SMS and MMS seem decidedly archaic by the standards set by today's data-driven messaging platforms. The industry could at any moment do with an upgrade to its default communication standard. Fortunately, operators are already transitioning to the new Rich Communications Services (RCS) standard, and we expect broader rollout to consumers next year.
As a general overview, RCS is part of the new Advanced Messaging standard designed to greatly enhance the messaging features installed on phones by default. Along with text messages, RCS will also allow you to send higher quality images up to 10MB in size, group chats, location sharing, and even video calls by default. The service also supports read receipts and typing indicators that you probably already know from other services.
Unlike SMS, the new technology can be integrated with contact apps to see who supports the service and to share contacts and groups. RCS is also looking to go beyond the features seen in many of today's messaging apps. The standard can also be used to share multimedia content, location and other information while already in a phone conversation.
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However, to send and receive Rich Communications Services messages, both parties must use a compatible messaging app and network. Fortunately, the system is designed to send SMS or MMS even when the recipient does not support RCS.
In theory, the introduction of RCS will avoid the hassle of having to accept a third-party platform for group or video chats, as the service is tied to your mobile number and future phone owners will have these features immediately available.
The goal is to provide a consistent interoperable messaging service across mobile devices and networks. At least for Android, there doesn't seem to be any work to be done to bring RCS to iPhones. Also, Apple already has its famous iMessage service.
As this new standard expands the default SMS and MMS functionality provided by operators, these companies also need to be part of RCS for it to be used by a wide range of consumers and this has proved a little more complicated. Fortunately, RCS is linked with the GSMA universal profile.
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GSMA is a global association of network operators and companies working to create unified standards for the industry. The universal profile is a specification that outlines a set of advanced calling and messaging features and how communications services must be built to support these features.
Participation in the universal profile is not required to support advanced messaging, but is designed to speed implementation and ensure compatibility. Incoming smartphones created in collaboration with the program will ship with the integrated Advanced Messaging app, while other developers are free to create global clients to support messaging across all devices and networks, but more on that later.
Release 1.0 of the Universal Profile standard made its debut in November 2016 and covers the core features. These include contact discovery, messaging, group chat, file transfer, audio messaging, video sharing, multi-device, location sharing, and more. Version 2.0 focuses on the developer, with API, plug-in integration, improved authentication and app security.
In the US, all four major carriers support the standard, although AT&T is the only one not supporting any phones at the moment. We'll just have to see how it works. Vodafone and Deutsche Telekom have covered much of Europe, Claro is bringing the service to Latin America and South America, while KT, LG Uplus and SK Telecom are all registered in South Korea. A total of 55 domestic operations have already launched Rich Communications Services.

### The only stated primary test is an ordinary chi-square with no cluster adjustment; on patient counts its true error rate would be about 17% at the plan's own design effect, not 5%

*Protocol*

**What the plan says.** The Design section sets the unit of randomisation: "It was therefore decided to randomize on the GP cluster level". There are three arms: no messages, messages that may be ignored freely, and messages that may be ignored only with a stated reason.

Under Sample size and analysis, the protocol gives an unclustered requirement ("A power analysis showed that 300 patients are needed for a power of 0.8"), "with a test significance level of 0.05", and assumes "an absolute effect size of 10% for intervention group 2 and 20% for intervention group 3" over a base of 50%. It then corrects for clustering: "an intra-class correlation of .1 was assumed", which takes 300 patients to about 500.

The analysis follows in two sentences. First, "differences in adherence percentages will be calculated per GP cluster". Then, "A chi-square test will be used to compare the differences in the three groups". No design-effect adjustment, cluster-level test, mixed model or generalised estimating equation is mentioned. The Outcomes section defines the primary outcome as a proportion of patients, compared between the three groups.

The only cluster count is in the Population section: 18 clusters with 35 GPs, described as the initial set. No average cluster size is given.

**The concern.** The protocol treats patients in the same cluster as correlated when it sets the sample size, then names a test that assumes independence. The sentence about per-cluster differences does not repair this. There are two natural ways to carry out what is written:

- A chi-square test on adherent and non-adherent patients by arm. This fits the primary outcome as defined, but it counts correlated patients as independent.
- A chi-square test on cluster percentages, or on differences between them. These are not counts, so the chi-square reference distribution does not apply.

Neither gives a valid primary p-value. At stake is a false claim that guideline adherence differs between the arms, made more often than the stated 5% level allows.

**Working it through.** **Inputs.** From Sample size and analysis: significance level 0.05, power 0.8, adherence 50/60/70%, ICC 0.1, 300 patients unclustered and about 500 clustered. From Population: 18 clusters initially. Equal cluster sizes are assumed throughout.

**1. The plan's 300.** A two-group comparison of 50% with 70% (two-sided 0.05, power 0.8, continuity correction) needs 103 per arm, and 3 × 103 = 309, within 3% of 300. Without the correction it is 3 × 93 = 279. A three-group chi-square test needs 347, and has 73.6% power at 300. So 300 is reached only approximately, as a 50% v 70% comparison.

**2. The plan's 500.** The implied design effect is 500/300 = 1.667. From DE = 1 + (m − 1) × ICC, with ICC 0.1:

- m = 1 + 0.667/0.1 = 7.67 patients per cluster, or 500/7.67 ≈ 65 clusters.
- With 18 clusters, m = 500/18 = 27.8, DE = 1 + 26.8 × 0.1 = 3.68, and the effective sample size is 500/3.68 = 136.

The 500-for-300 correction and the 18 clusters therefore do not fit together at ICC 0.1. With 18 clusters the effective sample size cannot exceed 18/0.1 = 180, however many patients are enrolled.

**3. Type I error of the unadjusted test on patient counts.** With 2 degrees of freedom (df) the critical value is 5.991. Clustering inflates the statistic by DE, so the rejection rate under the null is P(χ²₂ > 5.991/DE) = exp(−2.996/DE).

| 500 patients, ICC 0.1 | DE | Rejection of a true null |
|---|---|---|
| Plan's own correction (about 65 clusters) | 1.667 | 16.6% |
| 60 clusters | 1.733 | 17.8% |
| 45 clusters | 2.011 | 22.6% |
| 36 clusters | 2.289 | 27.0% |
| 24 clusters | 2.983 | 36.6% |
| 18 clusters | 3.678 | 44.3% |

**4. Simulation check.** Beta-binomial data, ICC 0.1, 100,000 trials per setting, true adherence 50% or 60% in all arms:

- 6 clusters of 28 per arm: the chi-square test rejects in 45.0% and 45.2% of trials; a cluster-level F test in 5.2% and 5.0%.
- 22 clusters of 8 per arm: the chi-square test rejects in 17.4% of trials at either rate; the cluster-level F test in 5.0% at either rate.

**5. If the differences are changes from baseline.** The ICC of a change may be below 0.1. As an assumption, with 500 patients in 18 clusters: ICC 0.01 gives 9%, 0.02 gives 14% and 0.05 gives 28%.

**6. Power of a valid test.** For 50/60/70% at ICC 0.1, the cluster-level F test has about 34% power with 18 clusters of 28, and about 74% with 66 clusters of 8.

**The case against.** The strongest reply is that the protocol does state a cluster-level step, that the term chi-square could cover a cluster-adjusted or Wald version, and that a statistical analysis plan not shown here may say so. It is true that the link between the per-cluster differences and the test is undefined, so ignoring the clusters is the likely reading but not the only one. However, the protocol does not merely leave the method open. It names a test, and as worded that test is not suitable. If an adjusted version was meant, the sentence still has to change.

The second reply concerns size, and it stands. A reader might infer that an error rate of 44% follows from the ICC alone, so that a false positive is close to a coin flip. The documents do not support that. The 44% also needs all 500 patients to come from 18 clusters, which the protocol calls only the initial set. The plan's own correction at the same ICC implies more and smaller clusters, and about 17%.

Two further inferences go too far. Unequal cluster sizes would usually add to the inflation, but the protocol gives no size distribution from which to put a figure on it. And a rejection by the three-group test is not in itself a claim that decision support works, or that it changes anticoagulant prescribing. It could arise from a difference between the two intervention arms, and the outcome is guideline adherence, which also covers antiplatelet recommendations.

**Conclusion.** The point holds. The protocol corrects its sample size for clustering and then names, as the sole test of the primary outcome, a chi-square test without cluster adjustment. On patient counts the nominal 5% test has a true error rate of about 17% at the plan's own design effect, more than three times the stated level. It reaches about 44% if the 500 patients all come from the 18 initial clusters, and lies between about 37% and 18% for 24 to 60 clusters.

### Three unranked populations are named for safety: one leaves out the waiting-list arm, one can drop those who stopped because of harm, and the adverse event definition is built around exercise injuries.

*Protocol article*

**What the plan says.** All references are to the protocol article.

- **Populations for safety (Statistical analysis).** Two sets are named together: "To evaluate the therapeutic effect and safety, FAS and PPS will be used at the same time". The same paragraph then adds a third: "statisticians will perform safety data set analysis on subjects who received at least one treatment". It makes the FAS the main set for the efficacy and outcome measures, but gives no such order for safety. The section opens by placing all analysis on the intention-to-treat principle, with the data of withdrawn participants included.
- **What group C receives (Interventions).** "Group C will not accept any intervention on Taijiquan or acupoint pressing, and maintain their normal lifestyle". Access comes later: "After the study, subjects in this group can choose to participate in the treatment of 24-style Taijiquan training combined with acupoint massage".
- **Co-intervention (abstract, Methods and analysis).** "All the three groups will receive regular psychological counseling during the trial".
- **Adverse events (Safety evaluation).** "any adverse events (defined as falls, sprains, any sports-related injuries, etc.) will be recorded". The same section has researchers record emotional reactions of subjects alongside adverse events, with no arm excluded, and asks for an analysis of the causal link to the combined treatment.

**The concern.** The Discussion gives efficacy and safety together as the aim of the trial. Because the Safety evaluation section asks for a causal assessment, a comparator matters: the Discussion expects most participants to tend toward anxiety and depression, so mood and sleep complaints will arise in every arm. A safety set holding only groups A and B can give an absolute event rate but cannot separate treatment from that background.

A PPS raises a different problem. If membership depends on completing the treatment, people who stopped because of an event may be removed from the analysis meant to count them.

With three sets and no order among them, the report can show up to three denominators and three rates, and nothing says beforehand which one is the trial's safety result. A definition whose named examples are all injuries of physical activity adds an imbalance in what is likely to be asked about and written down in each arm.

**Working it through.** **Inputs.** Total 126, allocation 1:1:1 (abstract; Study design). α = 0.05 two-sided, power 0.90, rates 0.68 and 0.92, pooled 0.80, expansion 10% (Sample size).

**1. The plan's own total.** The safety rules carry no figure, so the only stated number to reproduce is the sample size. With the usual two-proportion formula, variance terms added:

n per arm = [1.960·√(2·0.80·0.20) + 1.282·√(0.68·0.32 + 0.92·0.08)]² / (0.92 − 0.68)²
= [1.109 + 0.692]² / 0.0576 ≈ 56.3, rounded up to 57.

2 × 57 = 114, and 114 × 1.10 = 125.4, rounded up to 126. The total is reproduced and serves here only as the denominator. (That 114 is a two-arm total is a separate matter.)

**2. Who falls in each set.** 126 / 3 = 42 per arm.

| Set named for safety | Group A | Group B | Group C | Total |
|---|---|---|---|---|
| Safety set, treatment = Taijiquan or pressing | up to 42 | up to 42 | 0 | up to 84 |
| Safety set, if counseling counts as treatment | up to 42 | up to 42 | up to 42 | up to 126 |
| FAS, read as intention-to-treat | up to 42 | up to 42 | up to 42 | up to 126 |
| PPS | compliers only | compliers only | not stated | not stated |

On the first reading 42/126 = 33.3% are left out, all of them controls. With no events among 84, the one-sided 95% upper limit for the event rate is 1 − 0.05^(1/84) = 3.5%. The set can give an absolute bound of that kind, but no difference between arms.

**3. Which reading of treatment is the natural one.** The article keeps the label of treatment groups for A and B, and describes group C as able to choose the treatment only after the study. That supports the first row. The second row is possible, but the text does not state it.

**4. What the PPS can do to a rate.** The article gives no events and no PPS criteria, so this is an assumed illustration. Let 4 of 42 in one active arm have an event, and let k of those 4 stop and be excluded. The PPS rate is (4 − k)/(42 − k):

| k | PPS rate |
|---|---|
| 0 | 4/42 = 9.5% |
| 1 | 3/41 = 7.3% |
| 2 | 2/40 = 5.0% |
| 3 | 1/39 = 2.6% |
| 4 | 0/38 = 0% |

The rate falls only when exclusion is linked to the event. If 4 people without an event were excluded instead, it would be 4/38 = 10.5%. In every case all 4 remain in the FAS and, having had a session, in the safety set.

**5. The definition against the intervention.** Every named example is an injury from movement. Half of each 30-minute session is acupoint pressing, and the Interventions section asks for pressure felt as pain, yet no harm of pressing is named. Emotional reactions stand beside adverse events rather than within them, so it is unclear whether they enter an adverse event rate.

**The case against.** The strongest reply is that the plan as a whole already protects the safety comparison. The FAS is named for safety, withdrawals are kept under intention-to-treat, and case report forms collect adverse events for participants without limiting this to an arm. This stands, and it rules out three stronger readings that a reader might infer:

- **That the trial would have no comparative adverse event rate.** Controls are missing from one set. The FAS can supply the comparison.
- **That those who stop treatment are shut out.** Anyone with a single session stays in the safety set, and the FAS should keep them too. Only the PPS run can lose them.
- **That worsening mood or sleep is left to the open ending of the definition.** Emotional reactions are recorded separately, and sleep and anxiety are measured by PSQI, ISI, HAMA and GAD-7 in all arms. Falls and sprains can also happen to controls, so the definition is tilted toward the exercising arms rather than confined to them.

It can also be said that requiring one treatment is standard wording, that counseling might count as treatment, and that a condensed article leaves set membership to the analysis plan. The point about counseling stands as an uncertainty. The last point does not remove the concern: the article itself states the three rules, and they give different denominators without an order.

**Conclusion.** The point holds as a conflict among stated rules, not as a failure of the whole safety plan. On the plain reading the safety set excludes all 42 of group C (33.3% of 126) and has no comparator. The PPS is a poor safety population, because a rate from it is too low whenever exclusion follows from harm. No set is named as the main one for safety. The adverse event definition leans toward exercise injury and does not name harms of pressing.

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While all of these names are involved, Google has taken responsibility for providing the core platform for this new messaging service.
Jibe, which Google bought in 2015, has developed a universal Android client based on the universal profile for advanced messaging. Google also offers a hosted service for operators to start and manage advanced messaging services, without having to implement their own infrastructure. This should speed up the roll out and ensure compatibility of the service for all users.
For operators, this “Jibe Hub” offers a simple connection to the RCS global network, so that messages from any device can quickly reach any other, regardless of their network operator.
It also supports access to third-party RCS networks, which some operators may choose to implement rather than rely on Google's infrastructure, particularly in countries outside the United States.
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Google's RCS client for consumers is Android Messages, which offers support for SMS, MMS and RCS in one place and is interoperable with any RCS-compatible client on any other smartphone or operator.
Perhaps best of all, this application is hosted and updated via the Google Play Store, so the new features can be easily applied.
Google also provides an open source version of the client and releases APIs to help improve the customer experience.
If you don't like the Google app, Samsung also supports RCS via Samsung Messages. The two companies are working closely together to ensure parity of functionality.
When can I start using it?
Some of you may already be using RCS messaging, but many others don't. There are many pieces that need to be installed, including the app, device, and operator support. Fortunately, virtually all new Android devices come with pre-installed Android messages, so that's one less hurdle to overcome.
The bottom line is that RCS adoption is frustratingly slow. However, moving forward, we will see an increasing number of new smartphones support the out-of-the-box standard.
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